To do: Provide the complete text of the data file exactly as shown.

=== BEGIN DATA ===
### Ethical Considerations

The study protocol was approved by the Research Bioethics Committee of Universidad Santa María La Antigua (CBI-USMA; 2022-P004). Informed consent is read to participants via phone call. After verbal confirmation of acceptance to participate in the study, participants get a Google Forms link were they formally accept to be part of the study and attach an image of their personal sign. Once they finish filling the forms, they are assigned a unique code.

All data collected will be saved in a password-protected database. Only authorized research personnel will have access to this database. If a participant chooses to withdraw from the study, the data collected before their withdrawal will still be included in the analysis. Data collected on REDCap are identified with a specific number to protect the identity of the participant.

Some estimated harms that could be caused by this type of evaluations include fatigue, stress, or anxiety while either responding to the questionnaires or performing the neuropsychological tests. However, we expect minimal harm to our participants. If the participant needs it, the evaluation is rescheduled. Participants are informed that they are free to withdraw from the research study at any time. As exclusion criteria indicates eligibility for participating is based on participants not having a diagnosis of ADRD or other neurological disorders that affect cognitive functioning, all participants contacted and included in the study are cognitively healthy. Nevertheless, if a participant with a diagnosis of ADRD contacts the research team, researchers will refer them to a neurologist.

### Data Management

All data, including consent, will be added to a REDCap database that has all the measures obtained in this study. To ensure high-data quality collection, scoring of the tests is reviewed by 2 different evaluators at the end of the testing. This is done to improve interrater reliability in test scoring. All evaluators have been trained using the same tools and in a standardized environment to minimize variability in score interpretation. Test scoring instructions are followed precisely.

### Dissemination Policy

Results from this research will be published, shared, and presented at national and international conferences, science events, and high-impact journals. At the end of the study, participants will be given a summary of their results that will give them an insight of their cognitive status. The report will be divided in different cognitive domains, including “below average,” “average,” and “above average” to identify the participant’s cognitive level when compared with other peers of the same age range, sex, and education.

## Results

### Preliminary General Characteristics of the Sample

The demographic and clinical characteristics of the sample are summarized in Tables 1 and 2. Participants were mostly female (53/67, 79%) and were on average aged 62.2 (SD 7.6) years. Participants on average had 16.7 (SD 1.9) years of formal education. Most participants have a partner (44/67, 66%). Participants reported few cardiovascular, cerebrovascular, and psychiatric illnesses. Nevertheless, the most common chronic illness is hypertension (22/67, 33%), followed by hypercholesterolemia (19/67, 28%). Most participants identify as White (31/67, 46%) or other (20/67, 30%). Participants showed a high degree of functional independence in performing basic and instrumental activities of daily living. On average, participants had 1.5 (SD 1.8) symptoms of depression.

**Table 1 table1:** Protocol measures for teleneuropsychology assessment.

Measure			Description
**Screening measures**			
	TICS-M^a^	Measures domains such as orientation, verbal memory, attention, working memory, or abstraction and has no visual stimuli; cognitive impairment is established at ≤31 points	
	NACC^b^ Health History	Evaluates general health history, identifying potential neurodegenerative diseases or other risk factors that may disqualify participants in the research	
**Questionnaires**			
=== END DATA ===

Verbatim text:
### Ethical Considerations

The study protocol was approved by the Research Bioethics Committee of Universidad Santa María La Antigua (CBI-USMA; 2022-P004). Informed consent is read to participants via phone call. After verbal confirmation of acceptance to participate in the study, participants get a Google Forms link were they formally accept to be part of the study and attach an image of their personal sign. Once they finish filling the forms, they are assigned a unique code.

All data collected will be saved in a password-protected database. Only authorized research personnel will have access to this database. If a participant chooses to withdraw from the study, the data collected before their withdrawal will still be included in the analysis. Data collected on REDCap are identified with a specific number to protect the identity of the participant.

Some estimated harms that could be caused by this type of evaluations include fatigue, stress, or anxiety while either responding to the questionnaires or performing the neuropsychological tests. However, we expect minimal harm to our participants. If the participant needs it, the evaluation is rescheduled. Participants are informed that they are free to withdraw from the research study at any time. As exclusion criteria indicates eligibility for participating is based on participants not having a diagnosis of ADRD or other neurological disorders that affect cognitive functioning, all participants contacted and included in the study are cognitively healthy. Nevertheless, if a participant with a diagnosis of ADRD contacts the research team, researchers will refer them to a neurologist.

### Data Management

All data, including consent, will be added to a REDCap database that has all the measures obtained in this study. To ensure high-data quality collection, scoring of the tests is reviewed by 2 different evaluators at the end of the testing. This is done to improve interrater reliability in test scoring. All evaluators have been trained using the same tools and in a standardized environment to minimize variability in score interpretation. Test scoring instructions are followed precisely.

### Dissemination Policy

Results from this research will be published, shared, and presented at national and international conferences, science events, and high-impact journals. At the end of the study, participants will be given a summary of their results that will give them an insight of their cognitive status. The report will be divided in different cognitive domains, including “below average,” “average,” and “above average” to identify the participant’s cognitive level when compared with other peers of the same age range, sex, and education.

## Results

### Preliminary General Characteristics of the Sample

The demographic and clinical characteristics of the sample are summarized in Tables 1 and 2. Participants were mostly female (53/67, 79%) and were on average aged 62.2 (SD 7.6) years. Participants on average had 16.7 (SD 1.9) years of formal education. Most participants have a partner (44/67, 66%). Participants reported few cardiovascular, cerebrovascular, and psychiatric illnesses. Nevertheless, the most common chronic illness is hypertension (22/67, 33%), followed by hypercholesterolemia (19/67, 28%). Most participants identify as White (31/67, 46%) or other (20/67, 30%). Participants showed a high degree of functional independence in performing basic and instrumental activities of daily living. On average, participants had 1.5 (SD 1.8) symptoms of depression.

**Table 1 table1:** Protocol measures for teleneuropsychology assessment.

Measure			Description
**Screening measures**			
	TICS-M^a^	Measures domains such as orientation, verbal memory, attention, working memory, or abstraction and has no visual stimuli; cognitive impairment is established at ≤31 points	
	NACC^b^ Health History	Evaluates general health history, identifying potential neurodegenerative diseases or other risk factors that may disqualify participants in the research	
**Questionnaires**			